Answer C=100+ 0.75YΔ
M =100 + 0.2Y
Question 19. Discuss some of the exchange rate arrangements that countries have entered into the bring about stability in their external accounts.
Answer Exchanqe rate expresses the ratio of exchange between the currencies of two countries.
Mostly three exchange rate used to bring about stability In their external accounts by countries.
1. Fixed Exchanged Rate The exchange rate that is official fixed and declared by the government.
There are two kinds of fixed exchange rate
(i) Gold Standard System As per this system gold was taken as the common unit of parity between currencies of different countries in the circulation. Each country was to define value of its currency in terms of the other currency was fixed considering gold value of each currency.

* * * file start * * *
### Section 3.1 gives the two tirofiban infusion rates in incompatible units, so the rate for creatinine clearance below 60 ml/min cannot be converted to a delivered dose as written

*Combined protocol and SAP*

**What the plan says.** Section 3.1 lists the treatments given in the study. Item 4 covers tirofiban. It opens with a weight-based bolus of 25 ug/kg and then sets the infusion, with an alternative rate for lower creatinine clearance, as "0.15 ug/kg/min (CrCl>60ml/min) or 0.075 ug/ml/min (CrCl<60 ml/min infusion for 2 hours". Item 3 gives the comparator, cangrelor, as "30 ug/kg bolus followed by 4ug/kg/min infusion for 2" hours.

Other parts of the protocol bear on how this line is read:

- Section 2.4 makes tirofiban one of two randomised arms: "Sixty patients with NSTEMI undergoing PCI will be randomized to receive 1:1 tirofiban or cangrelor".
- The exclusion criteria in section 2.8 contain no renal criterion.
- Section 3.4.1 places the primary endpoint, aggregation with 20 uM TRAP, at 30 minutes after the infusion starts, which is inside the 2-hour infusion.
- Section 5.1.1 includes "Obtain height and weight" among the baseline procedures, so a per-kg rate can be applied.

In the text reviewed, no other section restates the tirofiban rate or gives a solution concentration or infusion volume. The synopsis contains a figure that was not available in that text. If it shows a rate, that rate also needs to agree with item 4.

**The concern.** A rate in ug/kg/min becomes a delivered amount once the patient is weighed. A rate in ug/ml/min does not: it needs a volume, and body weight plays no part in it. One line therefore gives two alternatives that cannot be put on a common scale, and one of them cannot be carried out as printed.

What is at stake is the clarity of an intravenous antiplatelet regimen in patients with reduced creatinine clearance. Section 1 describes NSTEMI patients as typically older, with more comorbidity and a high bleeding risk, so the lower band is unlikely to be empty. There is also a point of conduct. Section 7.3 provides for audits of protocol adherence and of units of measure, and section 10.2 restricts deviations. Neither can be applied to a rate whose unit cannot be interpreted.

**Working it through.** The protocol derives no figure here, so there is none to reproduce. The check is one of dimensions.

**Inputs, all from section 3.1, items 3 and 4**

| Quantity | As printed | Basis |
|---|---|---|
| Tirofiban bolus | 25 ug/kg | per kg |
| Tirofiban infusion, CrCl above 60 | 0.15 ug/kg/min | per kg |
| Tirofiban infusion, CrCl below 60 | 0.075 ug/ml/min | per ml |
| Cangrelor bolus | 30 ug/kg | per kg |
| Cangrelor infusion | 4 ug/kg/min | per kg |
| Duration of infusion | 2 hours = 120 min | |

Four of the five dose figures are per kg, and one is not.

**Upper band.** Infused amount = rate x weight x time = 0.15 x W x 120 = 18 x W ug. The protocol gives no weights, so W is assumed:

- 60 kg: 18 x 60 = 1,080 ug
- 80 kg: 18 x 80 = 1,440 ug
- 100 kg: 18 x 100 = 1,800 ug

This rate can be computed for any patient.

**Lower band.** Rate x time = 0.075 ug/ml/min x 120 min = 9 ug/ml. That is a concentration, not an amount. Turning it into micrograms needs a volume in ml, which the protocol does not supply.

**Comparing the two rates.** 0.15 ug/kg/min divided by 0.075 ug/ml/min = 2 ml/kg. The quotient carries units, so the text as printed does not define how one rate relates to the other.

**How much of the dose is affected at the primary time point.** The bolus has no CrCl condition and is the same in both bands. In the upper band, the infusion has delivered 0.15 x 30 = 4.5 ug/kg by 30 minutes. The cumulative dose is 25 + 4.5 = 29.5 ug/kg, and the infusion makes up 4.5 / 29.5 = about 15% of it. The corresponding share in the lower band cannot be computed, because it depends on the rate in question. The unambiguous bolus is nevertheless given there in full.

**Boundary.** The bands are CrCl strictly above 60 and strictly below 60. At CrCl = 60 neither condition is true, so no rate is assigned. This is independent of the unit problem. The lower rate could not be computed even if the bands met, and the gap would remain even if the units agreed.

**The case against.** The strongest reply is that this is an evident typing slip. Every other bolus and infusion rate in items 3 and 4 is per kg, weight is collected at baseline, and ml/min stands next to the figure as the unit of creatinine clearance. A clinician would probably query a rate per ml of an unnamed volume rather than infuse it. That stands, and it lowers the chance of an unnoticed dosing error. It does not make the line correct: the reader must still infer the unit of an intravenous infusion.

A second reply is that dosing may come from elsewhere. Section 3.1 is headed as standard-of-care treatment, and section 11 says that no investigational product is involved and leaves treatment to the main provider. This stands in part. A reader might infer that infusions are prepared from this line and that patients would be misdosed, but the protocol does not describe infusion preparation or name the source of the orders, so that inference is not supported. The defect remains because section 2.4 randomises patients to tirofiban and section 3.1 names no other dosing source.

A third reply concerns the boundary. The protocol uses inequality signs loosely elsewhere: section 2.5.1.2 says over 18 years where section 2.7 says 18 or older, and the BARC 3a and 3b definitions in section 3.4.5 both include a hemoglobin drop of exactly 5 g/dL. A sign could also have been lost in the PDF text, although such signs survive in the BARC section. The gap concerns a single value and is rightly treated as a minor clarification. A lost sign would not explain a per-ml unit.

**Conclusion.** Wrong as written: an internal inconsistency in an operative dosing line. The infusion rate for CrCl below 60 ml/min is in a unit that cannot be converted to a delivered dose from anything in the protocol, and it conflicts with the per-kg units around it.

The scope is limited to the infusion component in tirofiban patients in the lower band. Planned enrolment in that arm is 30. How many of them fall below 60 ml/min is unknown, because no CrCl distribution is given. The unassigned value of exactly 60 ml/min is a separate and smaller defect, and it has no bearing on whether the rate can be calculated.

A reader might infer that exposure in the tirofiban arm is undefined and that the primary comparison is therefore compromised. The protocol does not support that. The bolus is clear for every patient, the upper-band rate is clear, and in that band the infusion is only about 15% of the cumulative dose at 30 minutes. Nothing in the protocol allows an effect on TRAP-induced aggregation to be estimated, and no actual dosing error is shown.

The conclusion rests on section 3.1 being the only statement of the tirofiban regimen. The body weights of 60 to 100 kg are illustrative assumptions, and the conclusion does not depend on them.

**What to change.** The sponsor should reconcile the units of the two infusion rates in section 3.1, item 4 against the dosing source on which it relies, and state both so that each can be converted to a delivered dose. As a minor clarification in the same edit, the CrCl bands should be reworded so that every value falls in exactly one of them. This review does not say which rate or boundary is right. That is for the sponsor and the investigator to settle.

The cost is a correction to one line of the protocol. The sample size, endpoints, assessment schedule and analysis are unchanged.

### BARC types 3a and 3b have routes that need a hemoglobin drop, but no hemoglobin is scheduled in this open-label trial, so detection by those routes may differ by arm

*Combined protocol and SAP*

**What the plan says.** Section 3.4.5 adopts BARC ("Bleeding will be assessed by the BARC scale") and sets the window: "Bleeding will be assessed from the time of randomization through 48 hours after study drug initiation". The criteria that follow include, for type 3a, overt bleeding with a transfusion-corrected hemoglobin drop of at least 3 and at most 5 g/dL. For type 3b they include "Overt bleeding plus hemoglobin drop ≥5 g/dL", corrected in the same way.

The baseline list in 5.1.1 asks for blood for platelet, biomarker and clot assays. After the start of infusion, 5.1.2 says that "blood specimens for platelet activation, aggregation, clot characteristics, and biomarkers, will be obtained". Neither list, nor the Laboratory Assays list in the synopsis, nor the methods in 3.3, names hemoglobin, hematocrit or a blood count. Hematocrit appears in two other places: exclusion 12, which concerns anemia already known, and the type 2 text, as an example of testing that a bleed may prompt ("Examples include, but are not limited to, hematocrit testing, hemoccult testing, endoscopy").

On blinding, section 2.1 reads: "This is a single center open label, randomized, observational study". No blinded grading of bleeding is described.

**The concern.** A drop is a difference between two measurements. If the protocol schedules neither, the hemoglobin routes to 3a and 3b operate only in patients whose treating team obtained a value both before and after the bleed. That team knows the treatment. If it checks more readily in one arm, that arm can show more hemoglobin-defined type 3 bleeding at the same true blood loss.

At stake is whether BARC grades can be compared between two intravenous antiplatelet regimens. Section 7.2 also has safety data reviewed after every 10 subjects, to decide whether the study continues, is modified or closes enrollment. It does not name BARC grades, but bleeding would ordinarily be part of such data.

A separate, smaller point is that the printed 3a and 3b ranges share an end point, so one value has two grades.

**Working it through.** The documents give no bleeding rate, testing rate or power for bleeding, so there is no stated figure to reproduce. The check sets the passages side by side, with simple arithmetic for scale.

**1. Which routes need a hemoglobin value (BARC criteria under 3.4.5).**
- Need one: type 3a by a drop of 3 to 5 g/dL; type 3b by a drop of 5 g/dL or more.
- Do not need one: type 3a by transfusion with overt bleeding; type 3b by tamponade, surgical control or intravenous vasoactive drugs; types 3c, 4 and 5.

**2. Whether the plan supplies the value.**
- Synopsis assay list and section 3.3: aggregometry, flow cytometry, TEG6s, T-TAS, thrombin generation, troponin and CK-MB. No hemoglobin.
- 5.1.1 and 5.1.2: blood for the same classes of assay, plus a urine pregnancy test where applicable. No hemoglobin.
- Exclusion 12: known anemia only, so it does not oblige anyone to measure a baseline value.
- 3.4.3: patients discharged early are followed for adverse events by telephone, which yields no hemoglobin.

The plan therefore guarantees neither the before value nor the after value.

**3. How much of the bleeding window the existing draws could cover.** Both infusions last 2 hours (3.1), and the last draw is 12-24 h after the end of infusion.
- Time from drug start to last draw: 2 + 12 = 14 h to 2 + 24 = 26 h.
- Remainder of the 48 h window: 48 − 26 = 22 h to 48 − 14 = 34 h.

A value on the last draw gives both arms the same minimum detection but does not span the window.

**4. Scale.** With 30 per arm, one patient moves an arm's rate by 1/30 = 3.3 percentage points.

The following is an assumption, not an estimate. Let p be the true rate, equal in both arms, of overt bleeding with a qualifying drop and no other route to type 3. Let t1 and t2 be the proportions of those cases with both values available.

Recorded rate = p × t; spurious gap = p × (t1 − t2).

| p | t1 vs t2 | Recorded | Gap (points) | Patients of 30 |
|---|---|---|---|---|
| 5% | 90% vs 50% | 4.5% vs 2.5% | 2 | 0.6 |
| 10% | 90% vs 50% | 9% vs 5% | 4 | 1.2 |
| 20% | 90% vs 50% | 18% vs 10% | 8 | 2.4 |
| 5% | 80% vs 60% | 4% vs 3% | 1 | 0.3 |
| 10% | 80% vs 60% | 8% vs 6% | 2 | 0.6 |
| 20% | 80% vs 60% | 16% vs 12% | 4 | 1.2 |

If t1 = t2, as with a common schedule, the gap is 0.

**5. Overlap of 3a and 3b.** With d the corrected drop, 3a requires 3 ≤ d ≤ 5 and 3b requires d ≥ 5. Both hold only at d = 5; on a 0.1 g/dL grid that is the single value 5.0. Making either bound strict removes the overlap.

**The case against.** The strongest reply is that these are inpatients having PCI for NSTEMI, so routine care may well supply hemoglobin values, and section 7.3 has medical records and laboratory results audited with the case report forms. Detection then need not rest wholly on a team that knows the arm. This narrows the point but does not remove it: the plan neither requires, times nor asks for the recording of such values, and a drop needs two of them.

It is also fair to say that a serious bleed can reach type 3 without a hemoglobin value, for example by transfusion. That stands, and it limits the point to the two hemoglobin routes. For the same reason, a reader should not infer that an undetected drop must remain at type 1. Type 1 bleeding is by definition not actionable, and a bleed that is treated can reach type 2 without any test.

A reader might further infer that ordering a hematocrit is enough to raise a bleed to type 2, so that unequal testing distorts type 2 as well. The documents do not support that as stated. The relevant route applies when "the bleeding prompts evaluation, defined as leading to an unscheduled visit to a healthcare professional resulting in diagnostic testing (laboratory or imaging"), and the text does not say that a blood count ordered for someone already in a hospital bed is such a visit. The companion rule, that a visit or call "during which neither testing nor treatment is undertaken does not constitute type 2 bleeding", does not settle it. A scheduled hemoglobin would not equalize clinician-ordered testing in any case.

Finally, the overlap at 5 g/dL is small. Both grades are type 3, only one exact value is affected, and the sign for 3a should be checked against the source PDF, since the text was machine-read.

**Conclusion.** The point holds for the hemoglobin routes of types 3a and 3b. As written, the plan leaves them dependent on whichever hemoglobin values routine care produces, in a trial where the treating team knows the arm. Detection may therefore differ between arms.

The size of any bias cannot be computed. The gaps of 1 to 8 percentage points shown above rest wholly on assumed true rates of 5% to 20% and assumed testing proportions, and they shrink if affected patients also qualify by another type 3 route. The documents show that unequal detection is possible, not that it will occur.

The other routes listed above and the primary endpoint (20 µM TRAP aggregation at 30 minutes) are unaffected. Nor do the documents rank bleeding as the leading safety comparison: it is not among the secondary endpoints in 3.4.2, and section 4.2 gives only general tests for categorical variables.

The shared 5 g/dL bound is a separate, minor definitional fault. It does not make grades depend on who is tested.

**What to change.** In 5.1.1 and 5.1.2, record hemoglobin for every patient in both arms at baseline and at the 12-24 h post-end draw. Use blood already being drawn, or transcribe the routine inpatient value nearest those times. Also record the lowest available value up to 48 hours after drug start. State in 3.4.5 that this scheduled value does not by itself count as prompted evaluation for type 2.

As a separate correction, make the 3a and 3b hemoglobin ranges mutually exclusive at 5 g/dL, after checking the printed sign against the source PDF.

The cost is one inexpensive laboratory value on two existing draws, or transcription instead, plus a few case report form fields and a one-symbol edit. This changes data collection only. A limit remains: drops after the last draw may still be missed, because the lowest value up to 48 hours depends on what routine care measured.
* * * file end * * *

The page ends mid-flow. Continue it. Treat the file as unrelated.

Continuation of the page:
(ii) The Bretton Woods System As per this system all currencies were pegged or related to US dollar at a fixed exchange rate This system gave birth to international and monetary fund as the central institution in the international monetary system.
2. Flexible Exchange Rate The exchange rate which is determined by the forces of demand and supply of different and currencies in the foreign exchange market.
It is a flexible rate because the value of currency is allowed to fluctuate according to change in demand and supply of foreign
3. Managed Floating Rate System The system in which the central bank allows the exchange rate to be determined by market forces but intervence at times to influence the rate. For this, central bank maintains reserves of foreign exchange to ensure that the exchange rate stays with in the targated value.